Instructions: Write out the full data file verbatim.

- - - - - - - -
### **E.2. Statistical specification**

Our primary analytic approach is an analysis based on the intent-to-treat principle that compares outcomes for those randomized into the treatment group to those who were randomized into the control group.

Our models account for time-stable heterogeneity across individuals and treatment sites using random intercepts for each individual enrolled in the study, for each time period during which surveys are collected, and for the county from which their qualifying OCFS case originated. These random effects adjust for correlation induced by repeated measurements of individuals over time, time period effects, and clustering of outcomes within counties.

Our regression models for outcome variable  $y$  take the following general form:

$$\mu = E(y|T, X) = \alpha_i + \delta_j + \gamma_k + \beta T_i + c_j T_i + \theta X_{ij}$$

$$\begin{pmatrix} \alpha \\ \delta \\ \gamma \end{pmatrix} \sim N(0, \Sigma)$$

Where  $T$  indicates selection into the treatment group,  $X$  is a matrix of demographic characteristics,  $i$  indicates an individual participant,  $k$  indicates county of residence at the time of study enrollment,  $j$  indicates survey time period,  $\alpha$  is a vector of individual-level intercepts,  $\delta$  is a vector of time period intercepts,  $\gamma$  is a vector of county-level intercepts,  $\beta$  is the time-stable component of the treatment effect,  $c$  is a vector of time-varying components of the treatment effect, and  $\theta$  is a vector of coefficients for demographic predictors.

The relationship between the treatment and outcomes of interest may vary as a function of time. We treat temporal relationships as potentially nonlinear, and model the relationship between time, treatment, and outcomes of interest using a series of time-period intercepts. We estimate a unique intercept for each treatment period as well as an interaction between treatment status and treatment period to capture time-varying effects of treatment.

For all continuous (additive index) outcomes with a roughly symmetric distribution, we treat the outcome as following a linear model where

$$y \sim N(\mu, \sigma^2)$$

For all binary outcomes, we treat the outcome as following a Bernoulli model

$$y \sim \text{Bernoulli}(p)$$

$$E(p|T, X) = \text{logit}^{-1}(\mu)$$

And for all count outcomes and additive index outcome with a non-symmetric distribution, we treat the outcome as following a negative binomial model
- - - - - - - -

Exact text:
### **E.2. Statistical specification**

Our primary analytic approach is an analysis based on the intent-to-treat principle that compares outcomes for those randomized into the treatment group to those who were randomized into the control group.

Our models account for time-stable heterogeneity across individuals and treatment sites using random intercepts for each individual enrolled in the study, for each time period during which surveys are collected, and for the county from which their qualifying OCFS case originated. These random effects adjust for correlation induced by repeated measurements of individuals over time, time period effects, and clustering of outcomes within counties.

Our regression models for outcome variable  $y$  take the following general form:

$$\mu = E(y|T, X) = \alpha_i + \delta_j + \gamma_k + \beta T_i + c_j T_i + \theta X_{ij}$$

$$\begin{pmatrix} \alpha \\ \delta \\ \gamma \end{pmatrix} \sim N(0, \Sigma)$$

Where  $T$  indicates selection into the treatment group,  $X$  is a matrix of demographic characteristics,  $i$  indicates an individual participant,  $k$  indicates county of residence at the time of study enrollment,  $j$  indicates survey time period,  $\alpha$  is a vector of individual-level intercepts,  $\delta$  is a vector of time period intercepts,  $\gamma$  is a vector of county-level intercepts,  $\beta$  is the time-stable component of the treatment effect,  $c$  is a vector of time-varying components of the treatment effect, and  $\theta$  is a vector of coefficients for demographic predictors.

The relationship between the treatment and outcomes of interest may vary as a function of time. We treat temporal relationships as potentially nonlinear, and model the relationship between time, treatment, and outcomes of interest using a series of time-period intercepts. We estimate a unique intercept for each treatment period as well as an interaction between treatment status and treatment period to capture time-varying effects of treatment.

For all continuous (additive index) outcomes with a roughly symmetric distribution, we treat the outcome as following a linear model where

$$y \sim N(\mu, \sigma^2)$$

For all binary outcomes, we treat the outcome as following a Bernoulli model

$$y \sim \text{Bernoulli}(p)$$

$$E(p|T, X) = \text{logit}^{-1}(\mu)$$

And for all count outcomes and additive index outcome with a non-symmetric distribution, we treat the outcome as following a negative binomial model